The big focus in modern computing is to make the computer act as little as possible like a computer and as much as possible like some skewed representation of a physical desk. Each new version of any given window manager is tweaked and modified to be “intuitive” and “easy to use.” But what does that mean? Essentially that they have moved things around into a, possibly, more logical menu system. All this does is change the incorrect metaphor that the user is confronted with. But it doesn’t change the fact that most of the GUI is cruft. A large portion of what users face when they use the computer is a waste of time.
Over two decades ago they had it partly right. The command line was the primary way to interact with the computer, this interface is powerful, but limited; GUI is useful sometimes. But not always. That is where the principle of dialectic comes in. Hegel proposed that everything progresses through dialectic to reach a state of equilibrium that is higher, or better, than that original state. There are three steps to this process:
- Thesis: The initial concept
- Antithesis: A reaction to the initial concept, usually strongly polarized against the thesis
- Synthesis: The Thesis and Antithesis merge to reach a higher level of thought or existence.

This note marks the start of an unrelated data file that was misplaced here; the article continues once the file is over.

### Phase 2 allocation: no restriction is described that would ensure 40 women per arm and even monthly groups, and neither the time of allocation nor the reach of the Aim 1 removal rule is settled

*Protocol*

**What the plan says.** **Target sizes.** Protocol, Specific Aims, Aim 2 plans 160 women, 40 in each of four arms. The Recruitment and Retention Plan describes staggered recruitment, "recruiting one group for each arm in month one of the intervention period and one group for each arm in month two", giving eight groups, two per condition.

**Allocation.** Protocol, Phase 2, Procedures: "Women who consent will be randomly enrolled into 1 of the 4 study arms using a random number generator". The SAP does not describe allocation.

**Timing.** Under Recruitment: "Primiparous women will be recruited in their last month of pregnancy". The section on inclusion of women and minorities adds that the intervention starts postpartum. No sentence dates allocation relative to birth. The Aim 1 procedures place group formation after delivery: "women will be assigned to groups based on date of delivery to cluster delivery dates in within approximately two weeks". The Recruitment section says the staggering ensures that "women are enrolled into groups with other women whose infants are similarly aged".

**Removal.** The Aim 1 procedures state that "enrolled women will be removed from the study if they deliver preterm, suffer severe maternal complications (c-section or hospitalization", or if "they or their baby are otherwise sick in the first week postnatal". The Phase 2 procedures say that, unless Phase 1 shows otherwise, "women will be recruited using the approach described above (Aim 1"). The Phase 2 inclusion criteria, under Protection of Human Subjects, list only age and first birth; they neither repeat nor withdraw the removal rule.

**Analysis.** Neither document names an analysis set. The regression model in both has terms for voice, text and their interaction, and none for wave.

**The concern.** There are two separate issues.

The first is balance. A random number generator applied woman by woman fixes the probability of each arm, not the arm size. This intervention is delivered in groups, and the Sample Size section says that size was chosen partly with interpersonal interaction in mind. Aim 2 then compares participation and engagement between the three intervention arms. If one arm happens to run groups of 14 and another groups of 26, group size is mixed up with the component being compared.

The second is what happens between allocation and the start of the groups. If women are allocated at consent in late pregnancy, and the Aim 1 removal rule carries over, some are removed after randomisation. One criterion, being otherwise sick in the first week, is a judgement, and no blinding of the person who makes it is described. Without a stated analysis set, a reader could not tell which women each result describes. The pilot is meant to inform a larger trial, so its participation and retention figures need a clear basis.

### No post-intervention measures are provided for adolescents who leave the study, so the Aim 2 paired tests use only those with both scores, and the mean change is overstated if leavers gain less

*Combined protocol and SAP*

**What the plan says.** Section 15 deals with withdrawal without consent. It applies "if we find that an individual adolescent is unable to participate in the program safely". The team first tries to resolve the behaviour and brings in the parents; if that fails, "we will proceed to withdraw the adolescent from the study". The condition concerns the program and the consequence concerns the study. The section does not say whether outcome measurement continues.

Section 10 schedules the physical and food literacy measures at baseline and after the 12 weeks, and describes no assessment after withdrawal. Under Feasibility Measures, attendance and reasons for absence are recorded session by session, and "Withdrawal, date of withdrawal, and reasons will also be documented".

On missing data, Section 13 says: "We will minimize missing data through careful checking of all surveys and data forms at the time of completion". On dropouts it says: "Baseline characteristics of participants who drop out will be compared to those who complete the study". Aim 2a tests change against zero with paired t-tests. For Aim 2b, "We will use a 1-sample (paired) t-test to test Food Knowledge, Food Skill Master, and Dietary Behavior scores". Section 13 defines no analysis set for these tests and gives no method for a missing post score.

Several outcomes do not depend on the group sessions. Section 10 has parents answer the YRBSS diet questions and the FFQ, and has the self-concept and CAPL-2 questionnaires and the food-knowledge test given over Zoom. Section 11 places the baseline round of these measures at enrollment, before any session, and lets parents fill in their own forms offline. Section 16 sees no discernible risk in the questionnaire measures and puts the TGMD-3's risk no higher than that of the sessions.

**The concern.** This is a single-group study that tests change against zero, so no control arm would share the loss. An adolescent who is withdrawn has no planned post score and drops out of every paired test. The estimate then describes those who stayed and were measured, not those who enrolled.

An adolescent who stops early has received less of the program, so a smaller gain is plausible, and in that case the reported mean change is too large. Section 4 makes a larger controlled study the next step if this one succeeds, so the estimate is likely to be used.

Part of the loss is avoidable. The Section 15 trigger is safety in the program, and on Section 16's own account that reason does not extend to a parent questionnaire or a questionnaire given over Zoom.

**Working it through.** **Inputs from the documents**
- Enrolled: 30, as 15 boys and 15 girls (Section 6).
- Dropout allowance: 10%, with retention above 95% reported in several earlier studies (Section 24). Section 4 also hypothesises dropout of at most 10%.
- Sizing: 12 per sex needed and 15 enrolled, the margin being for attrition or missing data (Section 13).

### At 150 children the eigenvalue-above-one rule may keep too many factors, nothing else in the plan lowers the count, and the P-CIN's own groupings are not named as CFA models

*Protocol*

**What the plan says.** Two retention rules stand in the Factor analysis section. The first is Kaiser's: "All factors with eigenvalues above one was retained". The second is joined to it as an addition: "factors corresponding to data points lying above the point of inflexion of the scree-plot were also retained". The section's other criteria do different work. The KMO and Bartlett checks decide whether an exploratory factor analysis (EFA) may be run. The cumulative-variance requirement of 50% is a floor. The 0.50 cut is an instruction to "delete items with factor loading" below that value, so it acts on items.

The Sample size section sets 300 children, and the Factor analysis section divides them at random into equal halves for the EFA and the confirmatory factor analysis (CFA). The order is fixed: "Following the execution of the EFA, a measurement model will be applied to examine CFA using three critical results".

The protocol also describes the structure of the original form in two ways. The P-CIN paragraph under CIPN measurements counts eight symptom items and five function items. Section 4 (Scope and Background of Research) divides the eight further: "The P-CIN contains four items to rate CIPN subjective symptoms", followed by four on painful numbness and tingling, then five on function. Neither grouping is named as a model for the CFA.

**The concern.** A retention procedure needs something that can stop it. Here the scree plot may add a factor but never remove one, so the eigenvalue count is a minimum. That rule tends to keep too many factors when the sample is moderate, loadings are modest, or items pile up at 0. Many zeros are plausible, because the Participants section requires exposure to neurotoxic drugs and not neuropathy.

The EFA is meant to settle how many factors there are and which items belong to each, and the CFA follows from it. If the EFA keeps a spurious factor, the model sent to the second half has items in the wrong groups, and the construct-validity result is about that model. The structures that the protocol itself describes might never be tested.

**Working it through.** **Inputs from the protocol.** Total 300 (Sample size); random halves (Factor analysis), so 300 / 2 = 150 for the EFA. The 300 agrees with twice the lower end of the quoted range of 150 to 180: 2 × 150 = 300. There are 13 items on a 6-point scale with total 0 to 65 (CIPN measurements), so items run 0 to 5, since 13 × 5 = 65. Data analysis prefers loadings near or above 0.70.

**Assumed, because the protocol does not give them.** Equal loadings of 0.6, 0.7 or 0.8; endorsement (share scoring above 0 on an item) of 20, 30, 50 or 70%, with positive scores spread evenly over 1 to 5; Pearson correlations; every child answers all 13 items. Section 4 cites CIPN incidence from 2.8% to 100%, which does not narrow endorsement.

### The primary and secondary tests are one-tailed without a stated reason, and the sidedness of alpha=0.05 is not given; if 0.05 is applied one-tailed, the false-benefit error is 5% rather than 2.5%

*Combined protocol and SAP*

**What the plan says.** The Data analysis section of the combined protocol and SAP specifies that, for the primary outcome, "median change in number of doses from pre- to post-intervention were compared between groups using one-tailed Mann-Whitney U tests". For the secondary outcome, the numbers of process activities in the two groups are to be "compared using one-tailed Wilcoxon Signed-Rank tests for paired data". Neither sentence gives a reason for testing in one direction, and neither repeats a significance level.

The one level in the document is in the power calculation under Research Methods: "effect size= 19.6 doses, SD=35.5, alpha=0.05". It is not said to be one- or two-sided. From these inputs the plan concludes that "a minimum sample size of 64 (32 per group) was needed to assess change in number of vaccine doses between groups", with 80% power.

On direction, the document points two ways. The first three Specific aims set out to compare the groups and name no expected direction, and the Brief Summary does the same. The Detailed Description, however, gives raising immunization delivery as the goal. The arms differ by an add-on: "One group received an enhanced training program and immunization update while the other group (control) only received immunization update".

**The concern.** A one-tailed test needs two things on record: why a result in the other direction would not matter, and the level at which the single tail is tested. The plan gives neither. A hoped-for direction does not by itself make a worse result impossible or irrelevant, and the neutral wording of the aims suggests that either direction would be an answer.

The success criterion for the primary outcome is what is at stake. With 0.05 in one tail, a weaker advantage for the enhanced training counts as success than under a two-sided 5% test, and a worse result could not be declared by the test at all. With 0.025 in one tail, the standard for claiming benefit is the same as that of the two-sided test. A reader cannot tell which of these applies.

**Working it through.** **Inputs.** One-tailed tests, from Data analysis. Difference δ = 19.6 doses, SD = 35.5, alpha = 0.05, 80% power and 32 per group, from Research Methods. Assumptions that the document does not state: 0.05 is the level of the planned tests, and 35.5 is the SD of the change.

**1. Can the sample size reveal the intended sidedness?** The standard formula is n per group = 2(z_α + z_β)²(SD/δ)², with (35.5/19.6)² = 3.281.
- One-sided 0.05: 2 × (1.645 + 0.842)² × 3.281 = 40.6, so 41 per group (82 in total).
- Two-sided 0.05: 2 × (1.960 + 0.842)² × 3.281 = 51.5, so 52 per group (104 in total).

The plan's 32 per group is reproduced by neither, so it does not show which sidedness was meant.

By applying this to the UI concept we have:
- Command Line Interface: Powerful, Straightforward, and nearly Cruft-less. Designed by hackers for hackers. This UI was designed to be powerful and intuitive to computer people.
- Graphical User Interface: Colorful, Vague, Metaphorical. Designed for the common, usually clueless, user. This UI was designed to allow the common person to use a computer.
- Graphical Command Line Interface: Powerful, Straightforward, as Cruft-less as in practical. This is a synthesis of the GUI and CLI. Designed to be powerful and naturally intuitive; ready to pave the way from natural speech commands. The UI is designed for the future, that is, everyone: hackers as well as common people.
What might a fusion of the CLI and the GUI act and/or look like? How would the user interact with his/her computer? This is my vision:
The Command Line makes a comeback
We have been using the command line for a long time. First to interact with our computers and later to find information on the Internet. The command line is now an everyday tool that nobody could live without. So why has this marvel of the modern world been abandoned on the desktop? The command line, on our new dialectic desktop, will always be available, this is how the user will launch applications and find help and information about his computer and various other topics. This command line, however, wont be bash, or any other kind of standard command line interpreter. This will be more of a pseudo-command line. I would imagine that most of the standard commands used in current command line interpreters wont work (ie, exist) directly. However, there should be some kind of easy, and logical, command to switch over to a “real” command line. The most important thing to consider is language. The command line, as it currently exists on the desktop, uses a language syntax the makes sense and works, but it isn’t natural language. Google, the now-ubiquitous command line, unlike the Linux terminal, understands, or, in the least, makes use of natural language. A good example of this is Ubiquity, the Firefox extension from Mozilla Labs. What I propose is that something that is equal in capability to Ubiquity become a central interaction point on the computer desktop.